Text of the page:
Due to the ever increasing size of storage volume as well as the pure number of storage objects makes it more and more difficult for a data management application to provide its service without an increasing need for more system resources which is obviously not desirable.
 The hierarchical storage management system of the present invention has been developed in response to the present state of the art, and in particular, in response to the problems and needs in the art that have not yet been fully solved by currently available hierarchical storage management systems. Accordingly, it is an overall object of the present invention to provide a hierarchical storage management system that overcomes many or all of the above-discussed shortcomings in the art.
 The underlying concept of the invention is, instead of attempting to find the “best” migration candidates all at once, to scan the file system only until a certain amount of migration candidates have been found. Further, the idea is that the process for determining candidates waits until one of two events to happen, namely until a specified wait interval expires or until an automigration process starts. The candidate determination process advantageously can resume the file system scan at the point where it stopped a previous scan and continue to look for migration candidates, again until a certain amount of candidates has been found.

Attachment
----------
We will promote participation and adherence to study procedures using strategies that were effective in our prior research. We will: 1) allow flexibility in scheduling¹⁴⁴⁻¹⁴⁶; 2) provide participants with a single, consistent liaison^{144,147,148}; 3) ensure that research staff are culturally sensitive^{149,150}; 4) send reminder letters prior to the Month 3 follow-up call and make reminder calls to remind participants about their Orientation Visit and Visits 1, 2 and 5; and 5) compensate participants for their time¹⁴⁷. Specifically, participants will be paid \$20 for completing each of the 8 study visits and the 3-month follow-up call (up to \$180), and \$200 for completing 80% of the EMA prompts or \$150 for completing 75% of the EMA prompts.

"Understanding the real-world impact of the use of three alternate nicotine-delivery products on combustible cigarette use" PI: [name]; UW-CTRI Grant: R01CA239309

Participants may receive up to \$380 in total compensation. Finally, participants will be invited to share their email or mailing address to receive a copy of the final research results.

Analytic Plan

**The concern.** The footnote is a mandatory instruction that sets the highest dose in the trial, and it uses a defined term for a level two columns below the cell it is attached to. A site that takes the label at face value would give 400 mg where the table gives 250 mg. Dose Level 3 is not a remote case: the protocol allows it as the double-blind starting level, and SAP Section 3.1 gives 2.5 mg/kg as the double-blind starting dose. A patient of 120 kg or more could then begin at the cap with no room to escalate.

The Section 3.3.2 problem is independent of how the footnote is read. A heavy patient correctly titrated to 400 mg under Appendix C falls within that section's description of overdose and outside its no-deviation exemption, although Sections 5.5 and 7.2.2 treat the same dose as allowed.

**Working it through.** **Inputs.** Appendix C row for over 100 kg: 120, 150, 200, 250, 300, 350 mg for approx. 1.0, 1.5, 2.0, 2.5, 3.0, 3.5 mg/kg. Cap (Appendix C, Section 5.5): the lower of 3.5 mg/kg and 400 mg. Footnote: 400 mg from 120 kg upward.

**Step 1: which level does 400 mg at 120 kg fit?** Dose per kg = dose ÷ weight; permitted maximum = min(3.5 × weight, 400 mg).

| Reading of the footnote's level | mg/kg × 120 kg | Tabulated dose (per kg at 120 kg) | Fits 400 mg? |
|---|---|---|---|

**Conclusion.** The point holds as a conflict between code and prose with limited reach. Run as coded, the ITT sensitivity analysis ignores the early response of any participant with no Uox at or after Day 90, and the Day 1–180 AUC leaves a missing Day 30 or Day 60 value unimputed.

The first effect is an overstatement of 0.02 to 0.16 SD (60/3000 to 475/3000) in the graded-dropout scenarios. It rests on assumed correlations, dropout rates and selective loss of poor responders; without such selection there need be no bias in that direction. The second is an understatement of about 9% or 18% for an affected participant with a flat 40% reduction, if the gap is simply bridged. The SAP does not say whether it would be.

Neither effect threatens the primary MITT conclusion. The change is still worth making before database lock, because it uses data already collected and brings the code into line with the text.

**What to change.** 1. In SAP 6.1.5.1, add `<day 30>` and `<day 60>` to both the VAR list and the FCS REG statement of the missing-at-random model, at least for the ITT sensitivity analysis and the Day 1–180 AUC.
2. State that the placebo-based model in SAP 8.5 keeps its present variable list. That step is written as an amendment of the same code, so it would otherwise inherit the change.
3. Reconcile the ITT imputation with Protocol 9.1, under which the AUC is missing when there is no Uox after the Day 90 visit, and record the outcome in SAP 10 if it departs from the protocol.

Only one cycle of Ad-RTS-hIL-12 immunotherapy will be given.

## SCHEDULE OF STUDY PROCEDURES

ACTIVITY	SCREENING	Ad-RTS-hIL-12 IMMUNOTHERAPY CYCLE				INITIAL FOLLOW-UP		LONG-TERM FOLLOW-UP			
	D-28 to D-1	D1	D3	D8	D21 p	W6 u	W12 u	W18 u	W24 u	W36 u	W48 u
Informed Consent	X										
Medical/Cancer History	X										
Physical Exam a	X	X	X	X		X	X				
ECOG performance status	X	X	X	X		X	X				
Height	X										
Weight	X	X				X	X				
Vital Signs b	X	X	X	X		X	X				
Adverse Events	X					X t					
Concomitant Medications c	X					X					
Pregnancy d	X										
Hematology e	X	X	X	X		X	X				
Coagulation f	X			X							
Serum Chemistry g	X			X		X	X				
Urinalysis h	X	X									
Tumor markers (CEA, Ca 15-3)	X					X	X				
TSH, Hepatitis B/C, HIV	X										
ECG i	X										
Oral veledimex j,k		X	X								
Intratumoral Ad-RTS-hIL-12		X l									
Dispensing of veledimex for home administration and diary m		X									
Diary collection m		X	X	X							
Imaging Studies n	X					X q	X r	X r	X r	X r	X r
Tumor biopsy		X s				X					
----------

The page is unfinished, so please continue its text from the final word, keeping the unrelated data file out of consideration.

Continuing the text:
The particular step of scanning the managed file system only until having detected a prespecified amount of migration candidate files advantageously enables that migration candidates are made available sooner to the migration process wherein migration can be performed as an automigration process not requiring any operator or user interaction. As the at least one attribute the file size and/or a time stamp of the file can be used.
 In one embodiment, the automigration process is performed by a master/slave concept where the master controls the automigration process and selects at least one slave to migrate candidate data files provided by the master.